But with over $5 million in cap space already committed to the quarterback position in 2005, Washington had to be smart about where they drafted their new QB. With only the number nine pick in the first round, the Redskins risked having both of the consensus top two quarterbacks taken before them. Without a second-round pick, Washington would be forced to either risk that the player they really wanted would drop to them in the third round, or reach for that player with the ninth pick and pay more than they really could afford to in order to fill out the position.
Shrewdly, Washington packaged a third round pick this year and two future draft picks to grab the 25th pick in this year's draft from the Denver Broncos. With that pick, the Redskins knew that they would have a great chance at grabbing Auburn quarterback Jason Campbell, the player they really wanted all along. After leading Auburn to an undefeated season in his senior year, Campbell displayed the kind of winning attitude that Washington was severely lacking at the most important position on the football field. Plus, as a later first round selection, Campbell would demand a much more modest signing bonus than he would have if Washington selected him with the ninth overall pick. This gave Washington a little more flexibility with their rookie pool salary cap to address some other areas where they could stand to improve. With Campbell likely to take over from Ramsey and Brunell early on in the season, Washington is poised to make a big run in the NFC this fall.
How was that? Are you convinced? Yeah, me neither. As hard as I might try to create a decent argument, I still have no idea what the hell Washington was doing by trading three draft picks so they could add yet another quarterback to their roster. And it's not like they're grabbing Peyton Manning here, either. A year ago, you'd be hard pressed to find people who thought Campbell would be drafted at all, let alone in the first round. But thanks to great years from his two running backs and his defense, Campbell was put in a great position to succeed in 2004 and didn't waste the opportunity.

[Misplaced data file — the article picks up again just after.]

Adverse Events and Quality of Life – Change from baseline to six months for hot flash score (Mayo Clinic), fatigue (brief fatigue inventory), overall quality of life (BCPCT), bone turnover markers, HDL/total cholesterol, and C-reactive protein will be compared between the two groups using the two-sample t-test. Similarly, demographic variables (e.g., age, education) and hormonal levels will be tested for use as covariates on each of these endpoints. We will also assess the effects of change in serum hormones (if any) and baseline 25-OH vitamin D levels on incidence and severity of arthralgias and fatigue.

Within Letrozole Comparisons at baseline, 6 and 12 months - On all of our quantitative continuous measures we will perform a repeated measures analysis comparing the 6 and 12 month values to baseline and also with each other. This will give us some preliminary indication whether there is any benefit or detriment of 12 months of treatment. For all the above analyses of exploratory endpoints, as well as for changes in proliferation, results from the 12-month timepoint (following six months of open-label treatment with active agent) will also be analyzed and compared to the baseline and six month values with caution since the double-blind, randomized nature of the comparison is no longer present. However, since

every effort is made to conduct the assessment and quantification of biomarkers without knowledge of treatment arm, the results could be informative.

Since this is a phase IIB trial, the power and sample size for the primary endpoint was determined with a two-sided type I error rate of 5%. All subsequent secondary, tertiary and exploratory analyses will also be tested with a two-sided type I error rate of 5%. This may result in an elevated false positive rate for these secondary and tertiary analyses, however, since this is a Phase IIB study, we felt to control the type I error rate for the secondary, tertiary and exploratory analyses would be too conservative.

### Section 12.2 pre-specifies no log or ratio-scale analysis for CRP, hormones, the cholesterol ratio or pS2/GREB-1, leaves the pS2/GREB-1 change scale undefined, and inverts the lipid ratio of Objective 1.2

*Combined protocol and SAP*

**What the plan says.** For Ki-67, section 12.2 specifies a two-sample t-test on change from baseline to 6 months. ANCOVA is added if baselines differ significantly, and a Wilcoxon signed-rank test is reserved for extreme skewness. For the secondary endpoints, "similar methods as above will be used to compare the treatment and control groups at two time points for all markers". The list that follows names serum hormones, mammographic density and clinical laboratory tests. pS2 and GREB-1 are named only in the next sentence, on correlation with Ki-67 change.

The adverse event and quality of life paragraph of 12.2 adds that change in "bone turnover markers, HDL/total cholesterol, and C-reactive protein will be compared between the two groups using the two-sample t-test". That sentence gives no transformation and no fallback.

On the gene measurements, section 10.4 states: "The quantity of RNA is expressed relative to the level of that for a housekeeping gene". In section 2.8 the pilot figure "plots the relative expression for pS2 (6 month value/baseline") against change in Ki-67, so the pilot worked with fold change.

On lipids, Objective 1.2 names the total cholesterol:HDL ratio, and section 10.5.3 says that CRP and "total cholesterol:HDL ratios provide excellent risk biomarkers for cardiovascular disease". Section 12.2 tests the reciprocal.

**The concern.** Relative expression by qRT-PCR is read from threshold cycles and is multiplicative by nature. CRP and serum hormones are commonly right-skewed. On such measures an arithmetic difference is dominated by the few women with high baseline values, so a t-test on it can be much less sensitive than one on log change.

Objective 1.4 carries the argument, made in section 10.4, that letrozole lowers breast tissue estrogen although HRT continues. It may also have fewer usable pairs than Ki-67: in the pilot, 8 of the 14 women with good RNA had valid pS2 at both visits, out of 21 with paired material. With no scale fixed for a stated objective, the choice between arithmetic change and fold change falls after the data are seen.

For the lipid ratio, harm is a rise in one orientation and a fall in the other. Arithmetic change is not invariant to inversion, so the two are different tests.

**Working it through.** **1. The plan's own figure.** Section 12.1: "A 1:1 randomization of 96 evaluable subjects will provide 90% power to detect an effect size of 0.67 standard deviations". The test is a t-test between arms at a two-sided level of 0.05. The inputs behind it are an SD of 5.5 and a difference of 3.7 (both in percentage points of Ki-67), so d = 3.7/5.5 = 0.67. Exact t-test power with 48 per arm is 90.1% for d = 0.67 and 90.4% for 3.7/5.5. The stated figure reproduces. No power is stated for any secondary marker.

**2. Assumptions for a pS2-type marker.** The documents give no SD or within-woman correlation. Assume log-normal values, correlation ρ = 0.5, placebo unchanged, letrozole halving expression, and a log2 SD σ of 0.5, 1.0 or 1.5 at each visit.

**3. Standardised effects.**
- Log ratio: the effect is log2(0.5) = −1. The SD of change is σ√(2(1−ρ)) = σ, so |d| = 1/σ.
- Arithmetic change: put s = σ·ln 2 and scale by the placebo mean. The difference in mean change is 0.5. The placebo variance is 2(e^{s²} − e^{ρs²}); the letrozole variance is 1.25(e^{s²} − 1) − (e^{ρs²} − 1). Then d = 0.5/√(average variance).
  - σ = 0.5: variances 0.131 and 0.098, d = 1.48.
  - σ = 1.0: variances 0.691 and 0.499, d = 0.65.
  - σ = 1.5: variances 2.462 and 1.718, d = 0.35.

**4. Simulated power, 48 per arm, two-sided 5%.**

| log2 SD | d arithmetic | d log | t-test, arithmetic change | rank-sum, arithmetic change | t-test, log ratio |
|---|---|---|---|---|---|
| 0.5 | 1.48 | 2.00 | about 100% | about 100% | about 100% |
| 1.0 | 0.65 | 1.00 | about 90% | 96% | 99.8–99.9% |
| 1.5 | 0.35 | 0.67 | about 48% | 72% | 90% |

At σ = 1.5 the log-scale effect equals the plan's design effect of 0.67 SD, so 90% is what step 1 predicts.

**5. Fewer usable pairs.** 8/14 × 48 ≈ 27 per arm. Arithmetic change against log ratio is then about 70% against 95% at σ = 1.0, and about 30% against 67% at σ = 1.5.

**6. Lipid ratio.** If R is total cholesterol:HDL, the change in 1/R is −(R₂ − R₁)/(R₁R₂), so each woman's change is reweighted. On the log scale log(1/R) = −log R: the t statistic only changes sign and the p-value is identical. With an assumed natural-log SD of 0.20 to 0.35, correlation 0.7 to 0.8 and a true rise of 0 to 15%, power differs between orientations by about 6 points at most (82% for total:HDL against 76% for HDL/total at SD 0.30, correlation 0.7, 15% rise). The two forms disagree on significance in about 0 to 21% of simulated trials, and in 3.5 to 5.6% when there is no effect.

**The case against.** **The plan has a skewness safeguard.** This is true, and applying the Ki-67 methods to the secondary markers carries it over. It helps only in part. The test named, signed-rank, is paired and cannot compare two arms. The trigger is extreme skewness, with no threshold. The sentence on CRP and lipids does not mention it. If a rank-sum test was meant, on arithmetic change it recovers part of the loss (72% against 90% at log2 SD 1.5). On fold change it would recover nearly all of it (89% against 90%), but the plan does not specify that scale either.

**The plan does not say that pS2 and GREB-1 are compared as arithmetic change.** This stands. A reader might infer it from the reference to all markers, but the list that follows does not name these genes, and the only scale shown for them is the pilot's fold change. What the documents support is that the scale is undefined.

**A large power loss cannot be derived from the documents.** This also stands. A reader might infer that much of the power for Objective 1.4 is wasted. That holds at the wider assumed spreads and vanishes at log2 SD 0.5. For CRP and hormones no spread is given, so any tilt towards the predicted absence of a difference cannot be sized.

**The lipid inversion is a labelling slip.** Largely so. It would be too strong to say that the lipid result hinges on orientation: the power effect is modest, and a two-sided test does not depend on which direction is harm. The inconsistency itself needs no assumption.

This team has holes all over their lineup because of player departures (linebacker, cornerback, wide receiver), injuries (linebacker, offensive line), and potential holdouts (any player with "College: Miami (Fla.)" on their player page). Yet, Washington decides to trade away three picks, including their first-rounder next year, to add someone to the one position where they arguably had the most depth. Washington's draft day war room better be in an undisclosed bunker somewhere next season, because I wouldn't want to be in a crowd of 10,000 Redskin fans when Denver selects Matt Leinart with the number one pick of the 2006 draft.
Washington is reportedly negotiating with recently cut former Chicago Bear defensive back R.W. McQuarters. Only Washington would try to spend their remaining 68 cents of cap space on a cornerback, where they already have Shaun Springs, Walt Harris, and first round pick Carlos Rogers. The Redskins brought in a number of undrafted rookie free agents, including Princeton linebacker Zak Keasey. Somewhat coincidentally, Keasey played on the same Princeton team as Redskin assistant head coach/defense Gregg Williams' son.
What would an NFC East edition of Four Downs be without a mention of future Toronto Argonaut star wide receiver Freddie Mitchell. The People's Champ was finally let go by Philadelphia after the draft. So, what is the FredEx update doing in the Washington section? Well, the Redskins are one of a few teams that have been rumored to have interest in signing the outspoken former first round pick. Just what Washington needs.
Next Week: AFC South by Ned Macey.
8 comments, Last at 29 Jun 2005, 6:40pm by vincent